Seawater eats away at St Mark’s Basilica threatening Venice and the Christian world’s greatest artworks
Basilica di San Marco, with its 13th century mosaics and 125 types of rare marble. It is an exquisite shrine encapsulating the Venetian Republic’s vision of itself as the successor to Constantinople. (Picture: Trevor Grundy)-
By Trevor Grundy
Repeated floods are slowly crumbling St Mark’s Basilica in Venice, one of the world’s most visited sites.
That’s old news.
Now, comes something different and just as worrying.
Gondolas moored along the quay at Venice ( Picture: Trevor Grundy)
Saltwater is corroding marble and mosaics, forcing officials to use cheapskate and unsatisfactory measures to keep one of the world’s best known and most loved 11th century Christian cathedrals standing.
Carlo Alberto Terrerin, who is responsible for the upkeep of the Byzantine basilica, said that although the situation is now dramatic, no-one in Italy or anywhere else was intervening.
He was speaking after the Italian newspaper La Stampa published a photograph of a column propped up with wooden blocks held in place by a green fabric strap, the sort of thing you’d wrap round a suitcase before boarding a plane.
Over the picture, the caption read: “St Mark’s, the shameful secret.”
Officials in Venice say that the saltwater that regularly floods the basilica is creating devastating problems.
Looking down on part of the Ducal Palace in Venice from the top of St Mark’s Bell Tower (Picture: Trevor Grundy)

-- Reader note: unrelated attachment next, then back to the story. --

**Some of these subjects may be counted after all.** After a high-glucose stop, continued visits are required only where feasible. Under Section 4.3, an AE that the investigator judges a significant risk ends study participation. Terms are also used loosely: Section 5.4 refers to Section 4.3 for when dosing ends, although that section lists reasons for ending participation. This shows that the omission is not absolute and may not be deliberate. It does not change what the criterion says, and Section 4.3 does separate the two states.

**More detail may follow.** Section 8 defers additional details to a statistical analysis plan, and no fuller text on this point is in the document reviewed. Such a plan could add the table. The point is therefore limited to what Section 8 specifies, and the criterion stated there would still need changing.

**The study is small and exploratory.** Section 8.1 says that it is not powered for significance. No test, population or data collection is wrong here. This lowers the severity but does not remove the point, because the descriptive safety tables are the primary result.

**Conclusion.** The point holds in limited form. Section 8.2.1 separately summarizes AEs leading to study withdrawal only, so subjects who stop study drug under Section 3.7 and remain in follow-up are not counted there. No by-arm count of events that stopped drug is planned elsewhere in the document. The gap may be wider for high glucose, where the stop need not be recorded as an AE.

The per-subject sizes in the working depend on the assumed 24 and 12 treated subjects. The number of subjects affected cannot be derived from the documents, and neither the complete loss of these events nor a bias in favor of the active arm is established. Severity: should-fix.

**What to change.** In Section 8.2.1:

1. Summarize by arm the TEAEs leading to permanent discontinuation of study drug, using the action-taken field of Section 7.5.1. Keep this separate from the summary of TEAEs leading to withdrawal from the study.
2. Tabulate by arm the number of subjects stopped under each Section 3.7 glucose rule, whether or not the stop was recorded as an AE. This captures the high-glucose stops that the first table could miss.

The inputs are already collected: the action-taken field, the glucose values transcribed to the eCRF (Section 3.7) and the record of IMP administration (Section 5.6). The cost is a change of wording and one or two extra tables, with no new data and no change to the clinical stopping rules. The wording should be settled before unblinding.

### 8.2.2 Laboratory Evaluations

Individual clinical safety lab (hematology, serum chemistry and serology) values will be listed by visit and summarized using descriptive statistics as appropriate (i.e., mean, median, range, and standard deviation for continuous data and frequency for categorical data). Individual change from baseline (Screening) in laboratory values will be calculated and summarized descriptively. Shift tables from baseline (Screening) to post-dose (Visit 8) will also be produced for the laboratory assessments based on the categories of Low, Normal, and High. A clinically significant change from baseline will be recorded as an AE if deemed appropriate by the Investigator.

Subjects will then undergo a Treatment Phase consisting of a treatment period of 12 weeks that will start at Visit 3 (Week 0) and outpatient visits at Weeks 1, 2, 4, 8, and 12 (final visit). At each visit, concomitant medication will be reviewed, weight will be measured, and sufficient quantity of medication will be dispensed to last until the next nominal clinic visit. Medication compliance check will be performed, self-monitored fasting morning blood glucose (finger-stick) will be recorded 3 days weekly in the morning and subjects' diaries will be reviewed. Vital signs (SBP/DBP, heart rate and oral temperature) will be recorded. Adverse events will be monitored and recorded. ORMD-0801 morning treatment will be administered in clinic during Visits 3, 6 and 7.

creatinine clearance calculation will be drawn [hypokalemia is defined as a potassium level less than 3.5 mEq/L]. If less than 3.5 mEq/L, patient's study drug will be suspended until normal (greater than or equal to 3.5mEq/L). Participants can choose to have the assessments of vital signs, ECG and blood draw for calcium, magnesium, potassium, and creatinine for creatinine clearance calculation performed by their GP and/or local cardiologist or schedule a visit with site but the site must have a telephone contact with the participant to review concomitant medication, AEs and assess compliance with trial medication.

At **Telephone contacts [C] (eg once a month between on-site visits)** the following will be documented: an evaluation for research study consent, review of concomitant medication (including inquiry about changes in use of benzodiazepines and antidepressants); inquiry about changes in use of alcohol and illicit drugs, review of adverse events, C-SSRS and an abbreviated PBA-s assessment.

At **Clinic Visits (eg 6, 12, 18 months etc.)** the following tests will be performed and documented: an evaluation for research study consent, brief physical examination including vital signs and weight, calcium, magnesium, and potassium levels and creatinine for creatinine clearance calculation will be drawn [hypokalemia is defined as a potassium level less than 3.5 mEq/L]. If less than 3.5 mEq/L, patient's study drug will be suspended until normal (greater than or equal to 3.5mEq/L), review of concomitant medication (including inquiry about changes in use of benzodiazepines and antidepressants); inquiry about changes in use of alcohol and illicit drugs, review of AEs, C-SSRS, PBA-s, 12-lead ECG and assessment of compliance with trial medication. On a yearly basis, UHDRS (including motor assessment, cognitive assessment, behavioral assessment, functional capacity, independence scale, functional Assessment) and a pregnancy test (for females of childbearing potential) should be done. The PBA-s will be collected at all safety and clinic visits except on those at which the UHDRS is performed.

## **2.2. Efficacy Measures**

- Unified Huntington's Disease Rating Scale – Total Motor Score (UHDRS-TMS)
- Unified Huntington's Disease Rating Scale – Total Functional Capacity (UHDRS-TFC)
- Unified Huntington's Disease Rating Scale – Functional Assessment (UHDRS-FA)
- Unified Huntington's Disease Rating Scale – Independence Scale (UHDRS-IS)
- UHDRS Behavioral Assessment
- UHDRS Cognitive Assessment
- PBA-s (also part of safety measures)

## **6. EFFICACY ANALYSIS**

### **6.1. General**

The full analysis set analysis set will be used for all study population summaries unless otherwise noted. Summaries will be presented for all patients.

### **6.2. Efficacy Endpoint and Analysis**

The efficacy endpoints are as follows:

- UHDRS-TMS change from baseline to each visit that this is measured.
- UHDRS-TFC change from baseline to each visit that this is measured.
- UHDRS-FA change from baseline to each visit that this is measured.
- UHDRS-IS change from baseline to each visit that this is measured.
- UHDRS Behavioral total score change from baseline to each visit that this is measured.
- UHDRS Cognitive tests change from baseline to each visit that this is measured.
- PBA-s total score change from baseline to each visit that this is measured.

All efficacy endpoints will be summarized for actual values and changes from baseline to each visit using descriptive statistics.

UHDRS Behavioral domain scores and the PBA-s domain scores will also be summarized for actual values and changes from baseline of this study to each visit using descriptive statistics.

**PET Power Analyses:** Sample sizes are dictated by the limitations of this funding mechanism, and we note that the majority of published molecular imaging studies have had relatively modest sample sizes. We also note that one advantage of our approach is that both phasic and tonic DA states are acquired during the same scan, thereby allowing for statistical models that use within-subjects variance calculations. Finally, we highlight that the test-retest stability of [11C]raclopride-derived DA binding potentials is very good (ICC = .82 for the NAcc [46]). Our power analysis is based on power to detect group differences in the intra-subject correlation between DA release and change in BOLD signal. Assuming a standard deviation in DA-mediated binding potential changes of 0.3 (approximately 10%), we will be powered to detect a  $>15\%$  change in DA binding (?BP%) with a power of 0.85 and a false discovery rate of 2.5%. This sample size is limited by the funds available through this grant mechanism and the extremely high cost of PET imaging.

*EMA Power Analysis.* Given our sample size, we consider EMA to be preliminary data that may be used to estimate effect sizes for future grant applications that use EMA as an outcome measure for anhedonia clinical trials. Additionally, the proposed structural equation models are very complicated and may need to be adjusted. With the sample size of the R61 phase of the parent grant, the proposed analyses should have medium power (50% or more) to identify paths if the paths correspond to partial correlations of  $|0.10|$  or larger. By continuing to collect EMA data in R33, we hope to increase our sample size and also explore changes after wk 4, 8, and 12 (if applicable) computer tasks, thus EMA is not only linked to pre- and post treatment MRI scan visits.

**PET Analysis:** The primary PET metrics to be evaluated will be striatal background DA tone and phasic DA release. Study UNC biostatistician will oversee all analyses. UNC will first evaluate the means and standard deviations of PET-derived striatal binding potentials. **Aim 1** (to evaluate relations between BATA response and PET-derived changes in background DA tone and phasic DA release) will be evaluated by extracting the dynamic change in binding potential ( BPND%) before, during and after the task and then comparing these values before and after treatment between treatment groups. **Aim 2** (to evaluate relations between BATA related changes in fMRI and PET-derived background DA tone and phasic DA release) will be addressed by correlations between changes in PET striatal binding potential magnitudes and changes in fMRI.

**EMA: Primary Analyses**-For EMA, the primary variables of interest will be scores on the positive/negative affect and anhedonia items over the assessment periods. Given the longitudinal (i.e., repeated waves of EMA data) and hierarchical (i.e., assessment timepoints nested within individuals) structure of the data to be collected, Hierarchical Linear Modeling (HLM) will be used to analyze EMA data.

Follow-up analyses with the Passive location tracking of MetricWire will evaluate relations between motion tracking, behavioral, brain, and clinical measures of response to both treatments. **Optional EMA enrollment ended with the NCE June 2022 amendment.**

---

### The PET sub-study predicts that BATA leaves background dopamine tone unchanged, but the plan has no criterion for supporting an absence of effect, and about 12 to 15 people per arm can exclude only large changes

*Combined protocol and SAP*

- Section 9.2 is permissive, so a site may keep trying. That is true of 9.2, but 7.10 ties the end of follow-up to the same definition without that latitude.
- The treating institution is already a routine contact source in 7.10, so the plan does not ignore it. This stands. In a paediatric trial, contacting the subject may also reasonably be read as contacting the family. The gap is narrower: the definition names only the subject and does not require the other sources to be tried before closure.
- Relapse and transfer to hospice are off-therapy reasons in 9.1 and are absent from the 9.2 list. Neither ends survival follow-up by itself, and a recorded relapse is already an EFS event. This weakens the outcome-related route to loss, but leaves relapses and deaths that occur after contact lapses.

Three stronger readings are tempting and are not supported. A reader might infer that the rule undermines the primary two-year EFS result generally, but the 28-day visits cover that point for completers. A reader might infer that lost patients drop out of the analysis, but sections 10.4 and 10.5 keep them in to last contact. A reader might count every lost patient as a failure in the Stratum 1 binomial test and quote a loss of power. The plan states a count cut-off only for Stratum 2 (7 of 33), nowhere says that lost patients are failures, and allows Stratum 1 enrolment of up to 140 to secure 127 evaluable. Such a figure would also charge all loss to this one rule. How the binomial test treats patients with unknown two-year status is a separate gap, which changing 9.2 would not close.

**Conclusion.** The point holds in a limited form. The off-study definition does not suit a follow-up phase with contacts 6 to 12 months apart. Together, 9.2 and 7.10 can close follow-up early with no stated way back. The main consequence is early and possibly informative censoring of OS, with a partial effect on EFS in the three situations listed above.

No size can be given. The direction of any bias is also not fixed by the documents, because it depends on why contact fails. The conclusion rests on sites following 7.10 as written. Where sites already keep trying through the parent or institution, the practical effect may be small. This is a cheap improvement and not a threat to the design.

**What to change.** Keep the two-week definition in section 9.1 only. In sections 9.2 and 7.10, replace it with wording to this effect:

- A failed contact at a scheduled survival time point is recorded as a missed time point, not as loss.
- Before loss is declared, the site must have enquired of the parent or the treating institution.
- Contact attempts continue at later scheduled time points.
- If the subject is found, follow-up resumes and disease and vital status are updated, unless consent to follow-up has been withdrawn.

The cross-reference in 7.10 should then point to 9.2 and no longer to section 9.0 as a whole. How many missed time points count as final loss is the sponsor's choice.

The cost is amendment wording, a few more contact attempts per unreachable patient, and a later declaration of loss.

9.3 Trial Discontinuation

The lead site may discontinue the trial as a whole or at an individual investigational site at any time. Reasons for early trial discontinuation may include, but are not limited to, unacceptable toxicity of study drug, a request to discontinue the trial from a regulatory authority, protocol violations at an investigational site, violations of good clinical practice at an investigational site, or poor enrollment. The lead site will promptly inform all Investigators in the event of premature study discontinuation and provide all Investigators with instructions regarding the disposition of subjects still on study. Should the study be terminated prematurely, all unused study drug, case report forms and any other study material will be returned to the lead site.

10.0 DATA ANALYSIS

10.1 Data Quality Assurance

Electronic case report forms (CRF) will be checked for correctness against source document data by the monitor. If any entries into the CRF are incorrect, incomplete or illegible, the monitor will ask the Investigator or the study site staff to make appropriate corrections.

In a report on the damage caused by floods in 2019, architect Mario Piana warned of the effect of saltwater on the building’s delicate structure. “Damage from the high tide is threatening the stability of certain features.”
The cathedral faces decay from flooding. When salt water dries, it leaves crystals that expand, crack stone, marble, mortar and plaster, dislodging mosaic tiles.
After the floods two years ago, Venice faced clean -up bill of hundreds of millions of euros. Sewage tainted rivers coursed down streets as water levels surged 1.87 m above normal, the highest since the 1.94m during the flooding in 1966, which drove thousands of Venetians out of the city forever.
Campaigns to save Venice from rising tides, sea salts and too many tourists are underway – but it is all too little, too late (Picture: Trevor Grundy)
“Venice is on its knees,” said mayor Luigo Brugnaro..
Tradition has it that Venice was founded in AD 421. But that is being challenged by archaeologists who have found submerged remains of an ancient Roman road and harbour close to St Mark’s.
If the present trend continues, St Mark’s and a long forgotten Roman road could one day find themselves as under water neighbours.